The extremist NPD has failed in a bid to prohibit a Dresden researcher from warning the party planned "crimes against the state." The case raised eyebrows last year when an AfD member judge ruled in favor of the NPD.
A court in Dresden dismissed a suit against prominent political scientist Steffen Kailitz on Friday, ending a long legal battle over his comments concerning Germany's far-right National Democratic Party (NPD).
The NPD had been seeking an injunction to block Kailitz from saying that the party planned "racially motivated crimes against the state."
Kailitz, who is a totalitarianism researcher at the Hannah Arendt Institute, made the comments in an article he wrote for German newspaper "Die Zeit" last April.
He also wrote that the nationalist party wants to "expel 8 to 11 million people from Germany, including several million German nationals with immigrant backgrounds."
The court ruled that Kailitz' comments were protected under freedom of expression and that his arguments were a question of opinion.
"A statement of opinion is not examined for its truthfulness," presiding Judge Christoph Wittenstein said.
Kailitz was also one of the top experts to testify in the recent German Constitutional Court case on whether to ban the NPD.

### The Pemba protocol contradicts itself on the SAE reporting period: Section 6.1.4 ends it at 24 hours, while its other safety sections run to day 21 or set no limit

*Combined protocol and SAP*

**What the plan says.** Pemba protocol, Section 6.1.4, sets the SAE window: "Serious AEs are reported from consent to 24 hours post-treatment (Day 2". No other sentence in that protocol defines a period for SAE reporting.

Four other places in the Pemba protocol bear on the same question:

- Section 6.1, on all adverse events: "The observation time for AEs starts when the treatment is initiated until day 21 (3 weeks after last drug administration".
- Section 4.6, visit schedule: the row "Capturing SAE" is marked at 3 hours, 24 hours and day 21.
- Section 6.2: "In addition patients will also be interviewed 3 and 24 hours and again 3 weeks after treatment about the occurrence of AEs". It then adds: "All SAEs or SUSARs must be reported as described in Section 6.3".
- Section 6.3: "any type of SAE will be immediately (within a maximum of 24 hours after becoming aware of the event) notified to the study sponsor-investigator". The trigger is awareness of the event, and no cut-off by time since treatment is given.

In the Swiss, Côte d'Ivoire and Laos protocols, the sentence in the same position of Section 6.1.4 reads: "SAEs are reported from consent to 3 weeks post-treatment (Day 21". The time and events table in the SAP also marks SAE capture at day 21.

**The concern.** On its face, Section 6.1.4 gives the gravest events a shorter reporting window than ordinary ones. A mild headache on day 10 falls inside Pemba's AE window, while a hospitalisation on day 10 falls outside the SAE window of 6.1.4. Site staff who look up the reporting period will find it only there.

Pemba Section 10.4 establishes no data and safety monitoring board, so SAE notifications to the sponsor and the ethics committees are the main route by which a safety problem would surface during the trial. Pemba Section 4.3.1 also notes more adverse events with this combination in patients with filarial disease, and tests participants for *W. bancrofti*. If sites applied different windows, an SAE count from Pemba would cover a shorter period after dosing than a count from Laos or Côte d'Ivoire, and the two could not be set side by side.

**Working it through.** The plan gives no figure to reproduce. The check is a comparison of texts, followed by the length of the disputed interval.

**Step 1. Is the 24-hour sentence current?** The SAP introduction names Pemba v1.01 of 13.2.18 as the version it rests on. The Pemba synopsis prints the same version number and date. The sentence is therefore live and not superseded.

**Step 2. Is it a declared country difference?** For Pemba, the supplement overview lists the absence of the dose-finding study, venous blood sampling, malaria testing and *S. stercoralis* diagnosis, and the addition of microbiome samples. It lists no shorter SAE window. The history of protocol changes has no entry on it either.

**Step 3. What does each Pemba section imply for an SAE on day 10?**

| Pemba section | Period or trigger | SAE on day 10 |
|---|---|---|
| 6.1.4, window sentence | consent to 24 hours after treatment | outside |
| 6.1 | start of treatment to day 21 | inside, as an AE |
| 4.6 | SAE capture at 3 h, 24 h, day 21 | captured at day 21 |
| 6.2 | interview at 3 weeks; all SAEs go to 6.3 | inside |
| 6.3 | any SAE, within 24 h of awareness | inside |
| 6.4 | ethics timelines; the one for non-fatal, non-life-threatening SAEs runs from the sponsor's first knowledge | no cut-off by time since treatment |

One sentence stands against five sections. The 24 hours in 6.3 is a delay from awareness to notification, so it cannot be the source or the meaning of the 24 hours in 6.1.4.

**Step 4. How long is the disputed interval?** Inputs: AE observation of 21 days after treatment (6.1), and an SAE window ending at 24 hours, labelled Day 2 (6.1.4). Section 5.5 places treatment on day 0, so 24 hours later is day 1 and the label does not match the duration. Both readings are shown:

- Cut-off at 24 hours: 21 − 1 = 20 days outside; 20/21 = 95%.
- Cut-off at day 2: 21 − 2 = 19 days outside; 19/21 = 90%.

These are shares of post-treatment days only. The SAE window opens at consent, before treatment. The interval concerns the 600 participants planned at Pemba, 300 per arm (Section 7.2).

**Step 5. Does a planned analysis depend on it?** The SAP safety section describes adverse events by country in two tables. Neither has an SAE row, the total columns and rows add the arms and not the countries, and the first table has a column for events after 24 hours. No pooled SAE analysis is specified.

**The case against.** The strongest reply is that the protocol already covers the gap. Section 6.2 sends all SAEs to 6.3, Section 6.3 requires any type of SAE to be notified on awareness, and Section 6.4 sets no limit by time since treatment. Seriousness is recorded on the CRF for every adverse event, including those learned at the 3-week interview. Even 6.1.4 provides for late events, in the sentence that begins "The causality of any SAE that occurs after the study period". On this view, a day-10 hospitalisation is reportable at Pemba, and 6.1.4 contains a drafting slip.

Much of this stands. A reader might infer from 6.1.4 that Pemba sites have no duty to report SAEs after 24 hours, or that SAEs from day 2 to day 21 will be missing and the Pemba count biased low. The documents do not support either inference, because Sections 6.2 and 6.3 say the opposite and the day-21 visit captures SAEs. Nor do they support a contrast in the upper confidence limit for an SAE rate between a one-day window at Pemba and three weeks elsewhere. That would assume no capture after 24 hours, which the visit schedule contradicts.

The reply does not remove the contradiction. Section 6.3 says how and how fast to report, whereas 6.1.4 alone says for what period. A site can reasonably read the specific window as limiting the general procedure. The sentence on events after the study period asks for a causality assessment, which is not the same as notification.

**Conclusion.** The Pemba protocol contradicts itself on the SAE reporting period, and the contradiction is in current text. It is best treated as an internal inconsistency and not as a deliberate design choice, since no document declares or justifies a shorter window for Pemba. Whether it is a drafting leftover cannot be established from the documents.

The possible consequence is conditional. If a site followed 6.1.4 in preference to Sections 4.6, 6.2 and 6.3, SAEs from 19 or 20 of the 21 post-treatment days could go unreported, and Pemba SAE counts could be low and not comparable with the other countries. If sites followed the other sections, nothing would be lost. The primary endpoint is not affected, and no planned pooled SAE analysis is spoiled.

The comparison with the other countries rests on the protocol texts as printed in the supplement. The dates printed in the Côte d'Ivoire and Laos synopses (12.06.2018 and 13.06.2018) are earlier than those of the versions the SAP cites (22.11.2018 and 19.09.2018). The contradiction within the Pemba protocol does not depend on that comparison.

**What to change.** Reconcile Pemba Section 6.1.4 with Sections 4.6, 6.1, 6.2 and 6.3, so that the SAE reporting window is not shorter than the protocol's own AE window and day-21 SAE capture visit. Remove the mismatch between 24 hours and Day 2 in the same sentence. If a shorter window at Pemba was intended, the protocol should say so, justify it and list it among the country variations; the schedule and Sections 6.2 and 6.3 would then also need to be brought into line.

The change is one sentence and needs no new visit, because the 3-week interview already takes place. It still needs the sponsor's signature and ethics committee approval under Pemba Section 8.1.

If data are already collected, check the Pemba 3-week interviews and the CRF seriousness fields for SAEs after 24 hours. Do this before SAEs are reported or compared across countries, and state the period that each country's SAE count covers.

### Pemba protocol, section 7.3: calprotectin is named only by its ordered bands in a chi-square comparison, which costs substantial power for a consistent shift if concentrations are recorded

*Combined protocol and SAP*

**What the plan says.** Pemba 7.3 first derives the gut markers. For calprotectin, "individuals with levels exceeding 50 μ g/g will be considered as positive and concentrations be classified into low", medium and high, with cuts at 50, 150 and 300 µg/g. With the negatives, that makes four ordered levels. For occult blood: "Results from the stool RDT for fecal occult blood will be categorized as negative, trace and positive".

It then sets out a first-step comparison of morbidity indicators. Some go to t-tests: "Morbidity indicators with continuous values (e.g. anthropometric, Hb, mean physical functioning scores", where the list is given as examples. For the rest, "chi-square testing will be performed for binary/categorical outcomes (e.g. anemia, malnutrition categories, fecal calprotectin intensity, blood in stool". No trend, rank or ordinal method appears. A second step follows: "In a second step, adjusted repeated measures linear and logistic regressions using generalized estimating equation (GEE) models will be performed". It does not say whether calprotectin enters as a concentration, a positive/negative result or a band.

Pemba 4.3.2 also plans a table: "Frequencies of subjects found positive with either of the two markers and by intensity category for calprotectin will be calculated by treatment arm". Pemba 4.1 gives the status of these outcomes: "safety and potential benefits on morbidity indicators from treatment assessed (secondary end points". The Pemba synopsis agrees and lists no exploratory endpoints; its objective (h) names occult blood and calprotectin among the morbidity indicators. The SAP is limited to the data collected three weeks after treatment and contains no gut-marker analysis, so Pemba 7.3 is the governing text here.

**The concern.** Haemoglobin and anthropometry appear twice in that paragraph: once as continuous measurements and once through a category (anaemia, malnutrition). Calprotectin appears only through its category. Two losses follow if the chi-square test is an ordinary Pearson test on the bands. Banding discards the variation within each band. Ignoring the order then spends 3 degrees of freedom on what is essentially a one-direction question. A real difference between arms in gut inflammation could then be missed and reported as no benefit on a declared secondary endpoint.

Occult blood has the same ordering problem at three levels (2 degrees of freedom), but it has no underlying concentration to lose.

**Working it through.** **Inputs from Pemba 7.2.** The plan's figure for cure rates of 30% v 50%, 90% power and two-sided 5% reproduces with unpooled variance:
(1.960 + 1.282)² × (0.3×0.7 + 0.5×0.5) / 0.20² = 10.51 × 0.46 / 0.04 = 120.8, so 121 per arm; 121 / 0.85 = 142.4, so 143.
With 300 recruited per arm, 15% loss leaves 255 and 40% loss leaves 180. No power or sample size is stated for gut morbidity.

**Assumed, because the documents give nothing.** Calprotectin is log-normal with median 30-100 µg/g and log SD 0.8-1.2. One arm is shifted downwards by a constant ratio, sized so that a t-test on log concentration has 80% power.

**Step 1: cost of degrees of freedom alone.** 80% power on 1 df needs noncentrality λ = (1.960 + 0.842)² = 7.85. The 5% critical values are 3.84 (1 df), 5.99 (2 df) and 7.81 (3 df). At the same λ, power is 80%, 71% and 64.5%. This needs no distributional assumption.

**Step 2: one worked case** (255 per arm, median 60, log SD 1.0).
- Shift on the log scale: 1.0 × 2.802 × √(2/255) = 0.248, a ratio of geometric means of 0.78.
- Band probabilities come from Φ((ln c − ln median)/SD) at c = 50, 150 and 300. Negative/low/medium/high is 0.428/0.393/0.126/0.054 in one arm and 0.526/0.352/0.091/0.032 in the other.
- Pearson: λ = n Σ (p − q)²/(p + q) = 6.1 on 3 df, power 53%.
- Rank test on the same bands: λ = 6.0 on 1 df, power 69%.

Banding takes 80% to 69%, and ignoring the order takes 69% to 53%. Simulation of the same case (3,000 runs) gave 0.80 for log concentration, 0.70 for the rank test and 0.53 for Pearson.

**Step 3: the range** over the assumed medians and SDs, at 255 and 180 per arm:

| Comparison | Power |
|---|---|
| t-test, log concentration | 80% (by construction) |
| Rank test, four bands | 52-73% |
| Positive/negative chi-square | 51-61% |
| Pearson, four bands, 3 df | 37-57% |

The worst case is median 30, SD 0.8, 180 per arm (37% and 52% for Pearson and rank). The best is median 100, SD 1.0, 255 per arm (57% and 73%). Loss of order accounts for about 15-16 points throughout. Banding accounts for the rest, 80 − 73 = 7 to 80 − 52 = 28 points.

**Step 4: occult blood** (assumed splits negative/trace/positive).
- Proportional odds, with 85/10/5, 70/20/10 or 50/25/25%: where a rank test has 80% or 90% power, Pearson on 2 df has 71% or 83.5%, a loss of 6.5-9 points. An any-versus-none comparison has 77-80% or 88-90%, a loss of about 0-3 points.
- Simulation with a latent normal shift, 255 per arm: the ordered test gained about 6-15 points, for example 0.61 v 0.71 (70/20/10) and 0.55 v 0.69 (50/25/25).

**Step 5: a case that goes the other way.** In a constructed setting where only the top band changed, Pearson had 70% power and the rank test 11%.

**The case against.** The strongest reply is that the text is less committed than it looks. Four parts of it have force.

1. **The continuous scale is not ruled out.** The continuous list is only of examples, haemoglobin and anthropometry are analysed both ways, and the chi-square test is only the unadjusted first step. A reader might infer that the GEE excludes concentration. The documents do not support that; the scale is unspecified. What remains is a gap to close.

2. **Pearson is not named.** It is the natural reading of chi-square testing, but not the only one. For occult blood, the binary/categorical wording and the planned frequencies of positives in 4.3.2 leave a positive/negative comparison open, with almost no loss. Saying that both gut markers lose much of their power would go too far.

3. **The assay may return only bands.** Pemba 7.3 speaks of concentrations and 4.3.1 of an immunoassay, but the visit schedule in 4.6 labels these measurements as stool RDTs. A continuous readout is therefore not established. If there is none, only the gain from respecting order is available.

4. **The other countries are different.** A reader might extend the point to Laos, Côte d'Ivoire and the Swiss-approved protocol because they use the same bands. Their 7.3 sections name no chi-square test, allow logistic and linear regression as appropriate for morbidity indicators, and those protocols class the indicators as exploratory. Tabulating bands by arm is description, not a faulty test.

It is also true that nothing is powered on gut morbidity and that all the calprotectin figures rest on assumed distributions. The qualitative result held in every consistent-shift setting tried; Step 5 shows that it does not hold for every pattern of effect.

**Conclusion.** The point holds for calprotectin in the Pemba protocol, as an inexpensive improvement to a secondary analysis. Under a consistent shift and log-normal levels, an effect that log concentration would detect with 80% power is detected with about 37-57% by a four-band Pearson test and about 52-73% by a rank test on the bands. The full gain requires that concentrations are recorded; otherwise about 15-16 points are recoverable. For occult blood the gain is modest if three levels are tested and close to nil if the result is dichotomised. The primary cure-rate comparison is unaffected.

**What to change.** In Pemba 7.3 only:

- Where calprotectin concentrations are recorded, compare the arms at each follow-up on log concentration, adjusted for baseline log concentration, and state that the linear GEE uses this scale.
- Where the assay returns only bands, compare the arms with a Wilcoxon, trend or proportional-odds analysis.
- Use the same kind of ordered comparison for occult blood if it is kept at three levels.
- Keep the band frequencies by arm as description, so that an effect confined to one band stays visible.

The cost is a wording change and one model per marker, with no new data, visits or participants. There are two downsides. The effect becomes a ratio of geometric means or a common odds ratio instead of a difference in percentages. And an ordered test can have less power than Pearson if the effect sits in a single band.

The court sided with Stefen Kailitz on Friday, ruling that he was protected by freedom of expression
Controversial initial ruling
The Dresden case prompted outrage within Germany's scientific community last year when a judge in the city ruled in favor of the NPD.
Judge Jens Maier, a prominent member of the hardline wing of the populist Alternative for Germany (AfD) party, granted the NPD's application for an interim injunction against Kailitz in May 2016.
The political scientist was thereby barred from repeating his comments or facing a 250,000 euro fine ($272,700) or six months in jail. Following backlash, Maier persuaded the NPD to withdraw its initial suit in October last year - but the extremist party continued in another proceeding against Kailitz.
Maier's possible political bias was called into question during the case, particularly in light of a speech he delivered in which he argued against the "creation of mixed peoples" and declared Germany's "culture of guilt" concerning the Holocaust as over.
In February of this year, the state court in Dresden barred Maier from presiding over press law and criminal libel cases to avoid doubts about his impartiality.
Last Friday, he was accused of having expressed understanding for Norwegian mass murderer Anders Breivik. In 2011, Breivik killed 77 people in what he claimed was an attempt to defend Norway against "Islam and cultural Marxism."
Maier, who is running as an AfD candidate, is currently on the party's candidate list in Saxony for Bundestag seats. Depending on the election result and his position on the list, he could be granted a spot in the German parliament after the general election in September.